Git is Great!
As a distributed source code tool, git is great. I love that when I’m on an airplane I can commit code without a wireless connection and have be able to unwind what I was doing. It was clearly designed with the “offline” model in mind. The idea I can create a quick branch, experiment, make massive sweeping changes, and just drop the whole thing if I realize it sucked…is AWERSOME! For a fact this puts it ahead of it’s open source predecessors (namely…SVN, CVS, and RCS).
But perhaps a victim of it’s success
What I observe, however, is that a lot of folks have taken up a development model where “everything is a branch” and we end up with roles like “pull request approval engineer” (not a real title, but if you end up doing that job, you’ll know that your doing it). This problem happens when the number of public branches/forks reaches a count and complexity that far exceed any value they could have possibly served.
What is productivity?
I’m going to take a somewhat unpopular stance here, but in general my stance is that branches are antiproductive… before everyone gets their pitchforks out, let me explain my version of “productivity” for a software project. Productivity is producing software that accomplishes the business purpose at a marginal cost that provides positive value. While that might have been wordy or even technically incorrect, the overall equality formula I wan to use is: sum of all activities to product the software must be less than the value the software provides. In other words, if it costs 2 million dollars to build/deploy some software, but the business can only recoup 1 million dollars in value (via cost saving or new sales or whatever) the I would consider that a failure.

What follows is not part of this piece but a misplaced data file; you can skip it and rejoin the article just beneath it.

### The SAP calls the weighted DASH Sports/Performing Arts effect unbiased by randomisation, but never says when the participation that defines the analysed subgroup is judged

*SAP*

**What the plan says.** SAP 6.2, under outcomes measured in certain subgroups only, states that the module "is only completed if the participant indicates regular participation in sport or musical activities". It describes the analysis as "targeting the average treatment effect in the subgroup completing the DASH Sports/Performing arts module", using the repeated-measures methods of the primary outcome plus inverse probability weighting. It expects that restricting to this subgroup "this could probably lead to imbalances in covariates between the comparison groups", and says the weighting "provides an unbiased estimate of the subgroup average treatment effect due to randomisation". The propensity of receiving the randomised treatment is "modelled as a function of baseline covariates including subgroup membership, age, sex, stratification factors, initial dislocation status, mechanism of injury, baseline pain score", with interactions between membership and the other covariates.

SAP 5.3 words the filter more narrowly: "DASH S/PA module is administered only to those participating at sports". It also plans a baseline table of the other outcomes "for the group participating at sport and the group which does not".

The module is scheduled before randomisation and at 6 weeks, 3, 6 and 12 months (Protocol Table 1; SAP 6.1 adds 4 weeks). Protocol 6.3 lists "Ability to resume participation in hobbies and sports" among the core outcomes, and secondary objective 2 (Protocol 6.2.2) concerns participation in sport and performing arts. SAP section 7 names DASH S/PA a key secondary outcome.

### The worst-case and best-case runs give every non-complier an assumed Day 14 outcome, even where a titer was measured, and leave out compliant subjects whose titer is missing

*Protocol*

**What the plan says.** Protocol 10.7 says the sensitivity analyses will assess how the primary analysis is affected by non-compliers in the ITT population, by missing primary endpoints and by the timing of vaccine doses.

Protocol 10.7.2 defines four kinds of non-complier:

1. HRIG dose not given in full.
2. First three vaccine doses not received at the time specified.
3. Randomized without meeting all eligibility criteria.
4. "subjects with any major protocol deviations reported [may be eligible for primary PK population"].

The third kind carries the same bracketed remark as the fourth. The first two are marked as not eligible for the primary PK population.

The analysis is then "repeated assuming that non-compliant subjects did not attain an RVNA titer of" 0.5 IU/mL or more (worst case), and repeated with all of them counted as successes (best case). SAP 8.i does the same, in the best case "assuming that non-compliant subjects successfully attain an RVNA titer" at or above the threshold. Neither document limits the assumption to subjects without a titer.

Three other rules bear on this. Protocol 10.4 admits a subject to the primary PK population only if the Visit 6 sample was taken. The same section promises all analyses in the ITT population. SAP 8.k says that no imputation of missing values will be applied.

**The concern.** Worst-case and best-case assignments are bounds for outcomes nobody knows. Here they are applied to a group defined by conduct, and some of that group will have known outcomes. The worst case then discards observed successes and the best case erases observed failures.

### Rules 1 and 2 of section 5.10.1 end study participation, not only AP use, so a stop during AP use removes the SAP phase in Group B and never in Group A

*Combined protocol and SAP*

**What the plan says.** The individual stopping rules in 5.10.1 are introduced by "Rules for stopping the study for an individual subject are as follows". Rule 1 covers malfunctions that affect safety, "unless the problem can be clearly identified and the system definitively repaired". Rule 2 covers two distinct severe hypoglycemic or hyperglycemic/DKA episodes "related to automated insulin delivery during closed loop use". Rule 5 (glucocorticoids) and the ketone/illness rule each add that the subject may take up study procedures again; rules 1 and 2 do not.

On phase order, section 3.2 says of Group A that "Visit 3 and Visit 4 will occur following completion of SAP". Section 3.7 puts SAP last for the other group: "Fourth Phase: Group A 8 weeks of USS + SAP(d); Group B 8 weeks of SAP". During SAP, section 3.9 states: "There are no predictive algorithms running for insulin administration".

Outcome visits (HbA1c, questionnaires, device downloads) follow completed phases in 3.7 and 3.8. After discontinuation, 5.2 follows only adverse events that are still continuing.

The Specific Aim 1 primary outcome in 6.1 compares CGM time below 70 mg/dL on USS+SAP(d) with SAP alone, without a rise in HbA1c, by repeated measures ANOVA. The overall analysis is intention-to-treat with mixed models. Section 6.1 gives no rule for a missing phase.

The branching use case
As a software engineer, I want to create a branch so that other developers cannot see my changes in their builds.
Well that sucks because:
- First of all, the activity of creating the branch, merging in everyone else’s branch to your branch (through possibly a different branch) is all stuff that you would get instantaneously for free if you were all working on the same mainline.
- Second, you’re deliberately delaying visibility of changes from the rest of the team…which means the whole notion of continuous integration is getting thrown out the window
Which brings me to a key question
Are you operating with agility or fragility?
I would contend if you’re branching for every feature or bug and merging them back in, your codebase and/or process is more fragile than agile.
Opinions expressed by Java Code Geeks contributors are their own.